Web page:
The Uber debate in the ‘Gig Economy’
29 November 2016
The media attention over the recent Uber tribunal case, has brought the so-called ‘Gig economy’ into the spotlight. Lois McMurtrie, HR Consultant at French Duncan HR Services, looks at the facts and implications on this recent case law.
What is the Gig Economy?
The phrase ‘gig economy’ was coined during the recession where generally the unemployed worked several part-time jobs to make a living. Over the past year or so, the terms has updated to encompass the growing trend of technology allowing anyone to work on an on-demand basis, for example Task Rabbit where someone will come out and complete the tasks you don’t want to do in your home for a fee, such as cleaning or ironing. Often people ’gig’ on the side of their full time role but some have lots of small gigging jobs to make up their pay. ‘Gig’ workers are paid a rate or commission for the work or service they carry out.
Uber Tribunal Case Outcome
Uber is arguably the most recognised brand in the so-called gig economy market. Uber describe themselves a transportation network, with around 40,000 drivers in the UK and around two million passengers signed up to the service in London alone. Passengers request a driver through the Uber app and the closest driver is sent to them, taking them to their destination. The passenger is then charged directly by Uber, who pass on the commission to the driver, less a service charge of 20-25%. An important point is that Uber take the risk of any unpaid fares rather than the driver who would usually still get paid for the journey. Uber also have fairly strict rules on how the driver treats the customer such as the route they take.
The employment tribunal case saw two drivers raise a claim against Uber for incorrectly labelling them as self-employed contractors as opposed to workers, who would be entitled to be paid the minimum wage, receive paid holidays and raise a whistleblowing allegation. In the preliminary case, the Tribunal has agreed that these two drivers are workers, allowing them to pursue their claims.
Some Uber drivers are gladdened by the outcome of the case, knowing that they will receive paid annual leave and will always be paid at least the minimum wage per hour. However, others argue that the minimum wage is not enough to pay their expenses and feel that they are their own boss and do not wish to lose that control.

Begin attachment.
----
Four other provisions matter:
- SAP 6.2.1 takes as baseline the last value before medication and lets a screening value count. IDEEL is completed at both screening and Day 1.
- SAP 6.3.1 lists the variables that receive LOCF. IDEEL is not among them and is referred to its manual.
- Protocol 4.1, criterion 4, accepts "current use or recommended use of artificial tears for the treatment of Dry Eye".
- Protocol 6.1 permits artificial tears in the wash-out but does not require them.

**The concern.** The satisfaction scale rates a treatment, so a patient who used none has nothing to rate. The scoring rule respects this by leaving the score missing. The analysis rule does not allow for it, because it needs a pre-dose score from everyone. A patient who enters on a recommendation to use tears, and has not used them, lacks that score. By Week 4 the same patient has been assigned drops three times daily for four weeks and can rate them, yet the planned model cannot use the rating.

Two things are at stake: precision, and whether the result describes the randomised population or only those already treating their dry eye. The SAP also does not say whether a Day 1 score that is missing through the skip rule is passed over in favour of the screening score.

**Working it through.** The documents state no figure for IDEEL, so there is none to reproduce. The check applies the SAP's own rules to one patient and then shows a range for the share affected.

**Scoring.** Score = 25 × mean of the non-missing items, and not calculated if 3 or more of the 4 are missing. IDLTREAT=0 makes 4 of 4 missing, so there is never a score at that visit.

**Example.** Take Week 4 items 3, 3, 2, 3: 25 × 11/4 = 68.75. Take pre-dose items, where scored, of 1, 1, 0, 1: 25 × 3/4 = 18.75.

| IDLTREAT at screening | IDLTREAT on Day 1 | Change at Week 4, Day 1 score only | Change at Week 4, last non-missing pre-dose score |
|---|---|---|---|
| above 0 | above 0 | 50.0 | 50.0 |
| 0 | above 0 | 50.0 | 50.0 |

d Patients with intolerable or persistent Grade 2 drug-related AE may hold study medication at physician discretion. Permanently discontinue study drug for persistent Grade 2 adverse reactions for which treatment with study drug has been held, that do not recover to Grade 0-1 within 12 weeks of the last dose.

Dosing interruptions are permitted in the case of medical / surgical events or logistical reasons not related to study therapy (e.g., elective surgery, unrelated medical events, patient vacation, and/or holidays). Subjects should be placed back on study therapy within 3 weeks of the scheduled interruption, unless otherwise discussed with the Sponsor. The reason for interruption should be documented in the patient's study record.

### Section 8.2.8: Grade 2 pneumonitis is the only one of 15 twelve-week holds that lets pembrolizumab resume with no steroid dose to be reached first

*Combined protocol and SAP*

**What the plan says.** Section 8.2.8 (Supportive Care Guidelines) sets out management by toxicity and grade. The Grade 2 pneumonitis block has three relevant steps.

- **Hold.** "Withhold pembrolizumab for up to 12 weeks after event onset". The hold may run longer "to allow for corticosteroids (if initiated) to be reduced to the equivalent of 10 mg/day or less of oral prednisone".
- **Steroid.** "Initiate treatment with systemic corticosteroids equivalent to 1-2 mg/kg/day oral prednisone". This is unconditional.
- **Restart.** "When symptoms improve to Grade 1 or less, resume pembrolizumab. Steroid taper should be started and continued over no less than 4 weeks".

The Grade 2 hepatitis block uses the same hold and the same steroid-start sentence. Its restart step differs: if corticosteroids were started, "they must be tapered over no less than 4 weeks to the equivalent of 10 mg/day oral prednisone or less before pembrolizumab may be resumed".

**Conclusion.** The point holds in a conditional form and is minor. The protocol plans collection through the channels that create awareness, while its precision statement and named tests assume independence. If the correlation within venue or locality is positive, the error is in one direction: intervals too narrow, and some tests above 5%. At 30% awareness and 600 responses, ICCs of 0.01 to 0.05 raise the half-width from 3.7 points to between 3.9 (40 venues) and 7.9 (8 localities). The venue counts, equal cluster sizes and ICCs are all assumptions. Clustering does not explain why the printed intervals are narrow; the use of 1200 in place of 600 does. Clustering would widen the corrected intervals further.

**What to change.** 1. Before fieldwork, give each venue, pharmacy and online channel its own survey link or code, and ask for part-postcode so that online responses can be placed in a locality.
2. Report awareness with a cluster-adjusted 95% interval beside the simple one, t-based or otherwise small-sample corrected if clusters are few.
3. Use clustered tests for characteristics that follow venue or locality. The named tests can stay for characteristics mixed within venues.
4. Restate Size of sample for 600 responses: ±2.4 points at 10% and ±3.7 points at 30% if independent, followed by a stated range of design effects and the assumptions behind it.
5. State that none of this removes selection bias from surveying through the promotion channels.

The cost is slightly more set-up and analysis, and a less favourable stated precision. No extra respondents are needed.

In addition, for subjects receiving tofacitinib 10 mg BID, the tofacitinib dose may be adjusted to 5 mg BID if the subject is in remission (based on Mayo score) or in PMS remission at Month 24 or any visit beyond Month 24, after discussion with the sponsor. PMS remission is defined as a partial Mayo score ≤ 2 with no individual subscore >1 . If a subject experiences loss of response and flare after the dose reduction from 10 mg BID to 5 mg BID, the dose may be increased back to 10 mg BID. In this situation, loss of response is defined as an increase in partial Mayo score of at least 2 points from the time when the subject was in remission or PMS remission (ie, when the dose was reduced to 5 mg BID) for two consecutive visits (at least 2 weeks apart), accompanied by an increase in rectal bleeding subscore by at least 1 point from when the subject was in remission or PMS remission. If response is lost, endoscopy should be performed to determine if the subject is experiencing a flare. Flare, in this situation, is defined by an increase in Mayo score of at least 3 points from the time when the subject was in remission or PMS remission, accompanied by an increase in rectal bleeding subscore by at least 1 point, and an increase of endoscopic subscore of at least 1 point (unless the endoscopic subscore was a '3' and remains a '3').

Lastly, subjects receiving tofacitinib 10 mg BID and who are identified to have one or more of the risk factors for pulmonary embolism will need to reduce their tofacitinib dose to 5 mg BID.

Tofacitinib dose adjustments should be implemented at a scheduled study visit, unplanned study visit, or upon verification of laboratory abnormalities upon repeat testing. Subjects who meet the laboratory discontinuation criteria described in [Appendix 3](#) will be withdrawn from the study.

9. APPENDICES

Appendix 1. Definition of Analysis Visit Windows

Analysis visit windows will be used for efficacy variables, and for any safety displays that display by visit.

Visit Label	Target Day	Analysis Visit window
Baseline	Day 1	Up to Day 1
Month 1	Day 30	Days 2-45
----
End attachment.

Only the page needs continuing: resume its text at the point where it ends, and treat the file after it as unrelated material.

Implications of the Uber Case
This decision will force Uber to look closely at their working practices in the UK and potentially make some fundamental changes to the way in which they operate.
In addition, other industries using the ‘gig economy’ should take note that the employment status of those providing services for their platform could be brought into question.
Out with the ‘gig economy’, it is unlikely that this judgement will lead the way for all businesses as the case is particularly fact sensitive. However, it should encourage any business who engages with individuals on a casual or ‘self-employed’ arrangement to consider their employment status and ensure the agreements they have in place reflect what happens in practice.
We have outlined below clarity on the various types of employment status:
- A self-employed contractor has complete control over the work or service they provide to their client or company. They can work for as many clients as they want and can send a substitute to provide the service.
- An employee works under a contract of employment, carrying out work on behalf of the employer with the employer able to exert a certain amount of control.
- A worker falls in between a self-employed contractor and employee in that they personally perform the service for the other party who is not a client or customer.
Establishing employment status can be tricky due to the fact that both parties can agree on the employment status, but the law may take a different view based on several tests such as control and mutuality of obligation.
If you require further information on employment status or any other employment law issue, we would be delighted to assist you. Please contact Louise McCosh who leads the French Duncan HR Services team on 0141 221 2984 or email firstname.lastname@example.org.
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